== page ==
ROCHESTER, N.Y. -- Wegmans Food Markets here is co-sponsoring a promotion that could develop additional volume in its camera departments by teaching students about photography.
The 48-unit retailer has teamed with Kodak, also here, on the program, called "Using Cameras in the Curriculum." The partnering will enable Wegmans to build on the dollar volume that film, cameras and photo-finishing services increasingly offer food retailers, and will foster a budding customer base of students for the retailer's camera department. "This [promotion] has a lot of potential and is in a category food retailers can get into in a bigger way," said a Wegmans spokeswoman. "It's a new program that we're just now getting involved with, and we haven't had any feedback yet as to the impact this can have on camera, film and processing sales at our stores." Wegmans' contribution to the program is to provide free film processing and to host store tours of the photo minilabs at 22 Wegmans locations that offer one-hour service, the spokeswoman said.
Kodak supplies environmentally friendly recyclable single-use cameras that can be used by the students and in teacher photo kits. Charles Fischer, manager of educational programs for Kodak's consumer imaging unit, said several grocers that have participated in the program reported to Kodak that "half the kids, within a reasonable length of time after the program, received a camera, and the program was a catalyst in getting them interested in photography. "When the parents come in to pick up the free pictures, it's an opportune time for retailers to sell an enlargement or a camera.
"We know single-use camera trials are the best promotion vehicles because once people use them they love them and continue
to use them," he explained. Fischer said Kodak encourages retailers to merchandise single-use and traditional cameras around the program for when the children come back to the stores.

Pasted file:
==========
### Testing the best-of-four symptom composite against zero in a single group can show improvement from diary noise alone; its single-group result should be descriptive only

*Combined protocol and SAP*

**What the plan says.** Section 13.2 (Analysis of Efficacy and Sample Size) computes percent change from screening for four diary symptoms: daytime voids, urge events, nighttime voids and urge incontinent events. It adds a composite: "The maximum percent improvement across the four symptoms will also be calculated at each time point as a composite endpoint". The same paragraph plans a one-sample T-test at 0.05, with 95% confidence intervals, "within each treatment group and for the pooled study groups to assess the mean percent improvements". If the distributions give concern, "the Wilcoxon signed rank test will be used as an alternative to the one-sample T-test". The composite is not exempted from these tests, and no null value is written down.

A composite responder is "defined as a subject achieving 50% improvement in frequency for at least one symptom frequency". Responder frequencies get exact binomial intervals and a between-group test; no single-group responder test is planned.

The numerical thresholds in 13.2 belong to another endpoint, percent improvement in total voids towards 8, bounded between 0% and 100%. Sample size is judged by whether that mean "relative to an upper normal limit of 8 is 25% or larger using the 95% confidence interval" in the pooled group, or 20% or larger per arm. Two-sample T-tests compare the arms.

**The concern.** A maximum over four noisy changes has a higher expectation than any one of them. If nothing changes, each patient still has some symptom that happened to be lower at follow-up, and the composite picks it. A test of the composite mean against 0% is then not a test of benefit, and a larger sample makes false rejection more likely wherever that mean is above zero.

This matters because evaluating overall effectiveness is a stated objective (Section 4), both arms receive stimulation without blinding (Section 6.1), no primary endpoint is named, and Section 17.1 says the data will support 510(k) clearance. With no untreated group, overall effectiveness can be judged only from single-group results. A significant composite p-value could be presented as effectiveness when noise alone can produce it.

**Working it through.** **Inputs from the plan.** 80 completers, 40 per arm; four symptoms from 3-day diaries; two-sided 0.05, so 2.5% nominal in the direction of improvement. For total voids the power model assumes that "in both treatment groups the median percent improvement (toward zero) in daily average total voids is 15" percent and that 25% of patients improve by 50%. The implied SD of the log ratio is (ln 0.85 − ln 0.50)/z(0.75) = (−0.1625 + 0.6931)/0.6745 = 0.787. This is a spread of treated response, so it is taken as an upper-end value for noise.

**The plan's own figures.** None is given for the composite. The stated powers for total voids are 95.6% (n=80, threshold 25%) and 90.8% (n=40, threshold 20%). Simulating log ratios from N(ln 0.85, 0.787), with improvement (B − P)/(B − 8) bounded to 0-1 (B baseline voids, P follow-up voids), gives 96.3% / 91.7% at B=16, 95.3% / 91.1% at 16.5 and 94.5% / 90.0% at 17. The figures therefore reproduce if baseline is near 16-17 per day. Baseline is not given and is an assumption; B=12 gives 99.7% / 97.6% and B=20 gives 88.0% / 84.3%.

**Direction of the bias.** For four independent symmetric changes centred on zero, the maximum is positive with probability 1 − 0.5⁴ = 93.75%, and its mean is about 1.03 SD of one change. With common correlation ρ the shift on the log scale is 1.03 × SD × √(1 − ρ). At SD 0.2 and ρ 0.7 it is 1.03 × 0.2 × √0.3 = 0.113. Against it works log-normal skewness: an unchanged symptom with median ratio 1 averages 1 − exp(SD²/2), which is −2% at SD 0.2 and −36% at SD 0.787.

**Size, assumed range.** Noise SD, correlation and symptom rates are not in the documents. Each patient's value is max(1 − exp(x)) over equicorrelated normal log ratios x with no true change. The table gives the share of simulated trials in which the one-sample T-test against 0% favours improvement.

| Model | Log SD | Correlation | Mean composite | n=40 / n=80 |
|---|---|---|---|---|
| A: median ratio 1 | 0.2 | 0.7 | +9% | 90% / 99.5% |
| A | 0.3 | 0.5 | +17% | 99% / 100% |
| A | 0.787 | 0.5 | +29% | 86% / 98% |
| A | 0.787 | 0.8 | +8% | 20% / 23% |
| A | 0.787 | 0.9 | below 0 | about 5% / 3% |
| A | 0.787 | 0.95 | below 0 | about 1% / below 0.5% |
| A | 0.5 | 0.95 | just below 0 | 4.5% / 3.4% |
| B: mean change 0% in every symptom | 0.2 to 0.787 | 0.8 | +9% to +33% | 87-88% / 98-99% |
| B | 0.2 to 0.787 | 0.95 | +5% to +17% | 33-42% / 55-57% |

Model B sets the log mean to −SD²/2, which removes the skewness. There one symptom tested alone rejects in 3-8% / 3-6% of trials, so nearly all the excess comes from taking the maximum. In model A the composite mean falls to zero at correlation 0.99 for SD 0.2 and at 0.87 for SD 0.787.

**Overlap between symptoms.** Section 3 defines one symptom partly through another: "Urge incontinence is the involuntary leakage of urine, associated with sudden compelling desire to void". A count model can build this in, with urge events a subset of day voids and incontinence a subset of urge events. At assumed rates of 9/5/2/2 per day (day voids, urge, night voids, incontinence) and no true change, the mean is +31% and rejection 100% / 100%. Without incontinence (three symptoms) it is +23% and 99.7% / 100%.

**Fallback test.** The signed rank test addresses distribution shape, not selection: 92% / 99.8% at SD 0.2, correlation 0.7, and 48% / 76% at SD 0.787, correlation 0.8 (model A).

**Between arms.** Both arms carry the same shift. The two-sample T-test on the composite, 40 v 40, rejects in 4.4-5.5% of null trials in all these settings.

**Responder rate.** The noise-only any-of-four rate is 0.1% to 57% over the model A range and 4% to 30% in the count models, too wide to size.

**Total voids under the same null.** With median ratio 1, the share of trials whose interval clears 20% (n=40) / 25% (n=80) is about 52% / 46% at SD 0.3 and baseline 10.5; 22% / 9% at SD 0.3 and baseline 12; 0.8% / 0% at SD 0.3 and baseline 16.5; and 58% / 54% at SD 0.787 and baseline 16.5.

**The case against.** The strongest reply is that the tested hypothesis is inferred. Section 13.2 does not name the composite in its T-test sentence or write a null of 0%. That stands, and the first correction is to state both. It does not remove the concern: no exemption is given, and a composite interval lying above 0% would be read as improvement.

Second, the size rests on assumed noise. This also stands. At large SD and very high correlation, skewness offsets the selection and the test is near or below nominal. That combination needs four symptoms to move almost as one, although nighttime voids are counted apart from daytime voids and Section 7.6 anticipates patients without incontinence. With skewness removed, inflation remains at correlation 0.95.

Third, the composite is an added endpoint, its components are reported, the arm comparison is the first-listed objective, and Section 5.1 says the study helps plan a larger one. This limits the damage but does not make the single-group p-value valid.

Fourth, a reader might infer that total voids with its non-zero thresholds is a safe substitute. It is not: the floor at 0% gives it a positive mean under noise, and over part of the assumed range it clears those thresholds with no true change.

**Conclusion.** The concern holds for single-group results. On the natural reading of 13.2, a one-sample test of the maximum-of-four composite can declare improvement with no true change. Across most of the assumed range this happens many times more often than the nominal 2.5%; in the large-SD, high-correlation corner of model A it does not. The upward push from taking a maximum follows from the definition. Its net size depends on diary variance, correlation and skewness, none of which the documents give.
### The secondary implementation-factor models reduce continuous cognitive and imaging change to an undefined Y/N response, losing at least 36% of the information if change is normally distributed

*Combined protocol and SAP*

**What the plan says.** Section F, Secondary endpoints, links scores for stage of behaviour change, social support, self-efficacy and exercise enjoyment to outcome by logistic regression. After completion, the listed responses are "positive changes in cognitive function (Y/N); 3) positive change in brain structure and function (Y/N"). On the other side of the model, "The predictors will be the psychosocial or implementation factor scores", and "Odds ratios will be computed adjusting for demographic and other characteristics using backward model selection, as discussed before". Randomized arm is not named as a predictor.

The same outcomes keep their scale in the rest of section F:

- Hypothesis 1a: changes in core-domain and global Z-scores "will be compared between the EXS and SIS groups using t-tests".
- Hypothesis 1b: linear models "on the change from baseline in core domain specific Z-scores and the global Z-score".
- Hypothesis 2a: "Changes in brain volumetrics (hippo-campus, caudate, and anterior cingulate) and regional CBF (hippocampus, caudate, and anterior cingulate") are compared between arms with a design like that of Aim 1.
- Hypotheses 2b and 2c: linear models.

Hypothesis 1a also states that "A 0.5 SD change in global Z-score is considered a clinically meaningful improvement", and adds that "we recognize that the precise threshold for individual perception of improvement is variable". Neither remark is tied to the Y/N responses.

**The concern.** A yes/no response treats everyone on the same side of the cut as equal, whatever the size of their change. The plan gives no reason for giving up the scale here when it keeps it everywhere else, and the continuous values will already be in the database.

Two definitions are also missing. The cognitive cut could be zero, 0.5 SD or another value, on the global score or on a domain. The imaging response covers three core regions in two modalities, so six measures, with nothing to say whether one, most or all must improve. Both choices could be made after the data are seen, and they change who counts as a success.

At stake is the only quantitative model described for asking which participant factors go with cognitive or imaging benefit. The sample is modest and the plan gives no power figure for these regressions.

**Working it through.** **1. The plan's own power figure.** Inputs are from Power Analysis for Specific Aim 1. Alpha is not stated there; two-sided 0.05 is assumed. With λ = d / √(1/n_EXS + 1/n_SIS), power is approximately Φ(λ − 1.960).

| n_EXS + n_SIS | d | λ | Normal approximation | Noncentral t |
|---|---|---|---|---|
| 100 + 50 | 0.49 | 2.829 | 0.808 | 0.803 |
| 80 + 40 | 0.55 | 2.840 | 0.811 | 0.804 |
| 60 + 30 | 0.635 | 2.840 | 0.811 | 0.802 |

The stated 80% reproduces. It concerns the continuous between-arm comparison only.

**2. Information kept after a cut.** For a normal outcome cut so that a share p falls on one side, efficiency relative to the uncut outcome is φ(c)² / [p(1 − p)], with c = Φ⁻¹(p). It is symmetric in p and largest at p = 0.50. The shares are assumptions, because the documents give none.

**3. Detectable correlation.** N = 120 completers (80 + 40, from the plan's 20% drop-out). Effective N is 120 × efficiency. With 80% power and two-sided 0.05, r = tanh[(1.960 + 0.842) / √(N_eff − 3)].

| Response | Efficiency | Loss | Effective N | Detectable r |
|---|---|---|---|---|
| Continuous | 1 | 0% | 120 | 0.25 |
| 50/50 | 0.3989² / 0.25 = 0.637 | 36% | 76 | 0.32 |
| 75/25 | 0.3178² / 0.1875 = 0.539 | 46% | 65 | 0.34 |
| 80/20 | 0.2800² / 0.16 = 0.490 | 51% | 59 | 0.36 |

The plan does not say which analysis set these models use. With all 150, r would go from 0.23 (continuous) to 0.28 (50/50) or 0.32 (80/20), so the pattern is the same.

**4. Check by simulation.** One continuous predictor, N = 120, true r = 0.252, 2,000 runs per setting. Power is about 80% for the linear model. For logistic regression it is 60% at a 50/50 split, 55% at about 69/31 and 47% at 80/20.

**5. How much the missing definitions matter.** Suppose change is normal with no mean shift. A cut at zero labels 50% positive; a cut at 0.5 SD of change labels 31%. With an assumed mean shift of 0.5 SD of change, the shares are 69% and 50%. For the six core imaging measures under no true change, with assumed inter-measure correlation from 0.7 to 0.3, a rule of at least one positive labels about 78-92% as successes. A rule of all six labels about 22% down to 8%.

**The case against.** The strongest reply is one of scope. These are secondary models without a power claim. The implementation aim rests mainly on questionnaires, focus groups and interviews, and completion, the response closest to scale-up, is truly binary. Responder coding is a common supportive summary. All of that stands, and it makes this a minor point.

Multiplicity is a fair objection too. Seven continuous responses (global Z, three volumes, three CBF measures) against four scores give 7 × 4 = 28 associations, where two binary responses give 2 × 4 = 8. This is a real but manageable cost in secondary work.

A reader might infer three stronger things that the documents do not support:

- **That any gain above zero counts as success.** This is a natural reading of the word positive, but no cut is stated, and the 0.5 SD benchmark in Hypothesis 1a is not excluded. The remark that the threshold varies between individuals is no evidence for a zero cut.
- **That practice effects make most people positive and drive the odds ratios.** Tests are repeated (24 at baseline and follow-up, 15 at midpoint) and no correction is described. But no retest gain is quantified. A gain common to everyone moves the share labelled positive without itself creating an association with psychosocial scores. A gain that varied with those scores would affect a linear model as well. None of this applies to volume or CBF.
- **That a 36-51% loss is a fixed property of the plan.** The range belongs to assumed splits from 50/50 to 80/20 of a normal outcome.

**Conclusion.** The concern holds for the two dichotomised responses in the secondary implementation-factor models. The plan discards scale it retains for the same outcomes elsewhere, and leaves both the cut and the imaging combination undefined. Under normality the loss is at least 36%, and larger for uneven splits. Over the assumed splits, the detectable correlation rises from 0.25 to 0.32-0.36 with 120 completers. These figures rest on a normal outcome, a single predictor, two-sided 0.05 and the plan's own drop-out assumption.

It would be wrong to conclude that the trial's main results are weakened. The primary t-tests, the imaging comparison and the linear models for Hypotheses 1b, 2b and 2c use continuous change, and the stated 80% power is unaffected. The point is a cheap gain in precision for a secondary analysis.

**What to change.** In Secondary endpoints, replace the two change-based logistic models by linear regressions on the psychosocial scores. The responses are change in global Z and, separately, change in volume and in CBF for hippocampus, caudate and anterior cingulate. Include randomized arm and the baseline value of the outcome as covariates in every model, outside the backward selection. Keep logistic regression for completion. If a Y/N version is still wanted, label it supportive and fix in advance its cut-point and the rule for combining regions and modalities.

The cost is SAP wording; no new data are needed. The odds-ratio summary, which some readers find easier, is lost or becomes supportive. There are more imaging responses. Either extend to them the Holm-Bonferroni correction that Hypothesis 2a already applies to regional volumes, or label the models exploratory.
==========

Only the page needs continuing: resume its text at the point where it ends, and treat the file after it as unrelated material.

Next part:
Although another chain, H-E-B Grocery Co., San Antonio, conducted a limited test of the program last year, "we've had bigger pickup from the drug chains," said Fischer. "The food chains have not been as fast in picking up on this program as Kmart and Eckards and Osco have.
"Every Kmart store nationwide partners with a local second-grade classroom, so the chain is reaching almost 250,000 students," he continued. "And the Kmart curriculum guide features customized lesson plans that focus on the environment."
Wegmans kicked off the program this spring with its first elementary class. The retailer "hopes to carry it forward when the next school year begins in September.
"We've had one [class] tour so far. Instead of going to one of our stores to see the one-hour minilab at work, the class went instead to the main photo-processing center we operate at our distribution center for our stores without one-hour labs," the spokeswoman said.
"Smaller classrooms, however, will tour an actual in-store minilab."
According to Fischer, a key element in making this concept successful is "an in-store minilab that's part of the store tour. The kids can come in and actually see how a roll of film is processed and how a camera is recycled." "Kodak notified the schools the program was available, and the school contacted us," said the Wegmans spokeswoman. "The whole point is to come in and see how film is processed," she continued. "They use their cameras based on directions the teacher gives them from the workbook, and they bring the single-use cameras to us to process the pictures and give them a mini tour of the lab." During the photo-processing tour at Wegmans "we talk about recycling efforts and how we recycle single-use cameras and other related materials," said the spokeswoman. "The kids learn about the other end of the photography cycle and what happens after they take their pictures: how cameras work, how film is processed and how recycling and environmental issues are related to photography. "
In addition to receiving the cameras, teachers also get a teaching guide, poster, students' and parents' questionnaires and other materials. In the Kmart program the classrooms also receive a video that demonstrates picture-taking techniques and innovative ways to implement the program. The program targets first through sixth graders, a level where kids want to learn generally, and is about the fun of photography.
The program also tries to illustrate to teachers and parents the value of photography, said Fischer.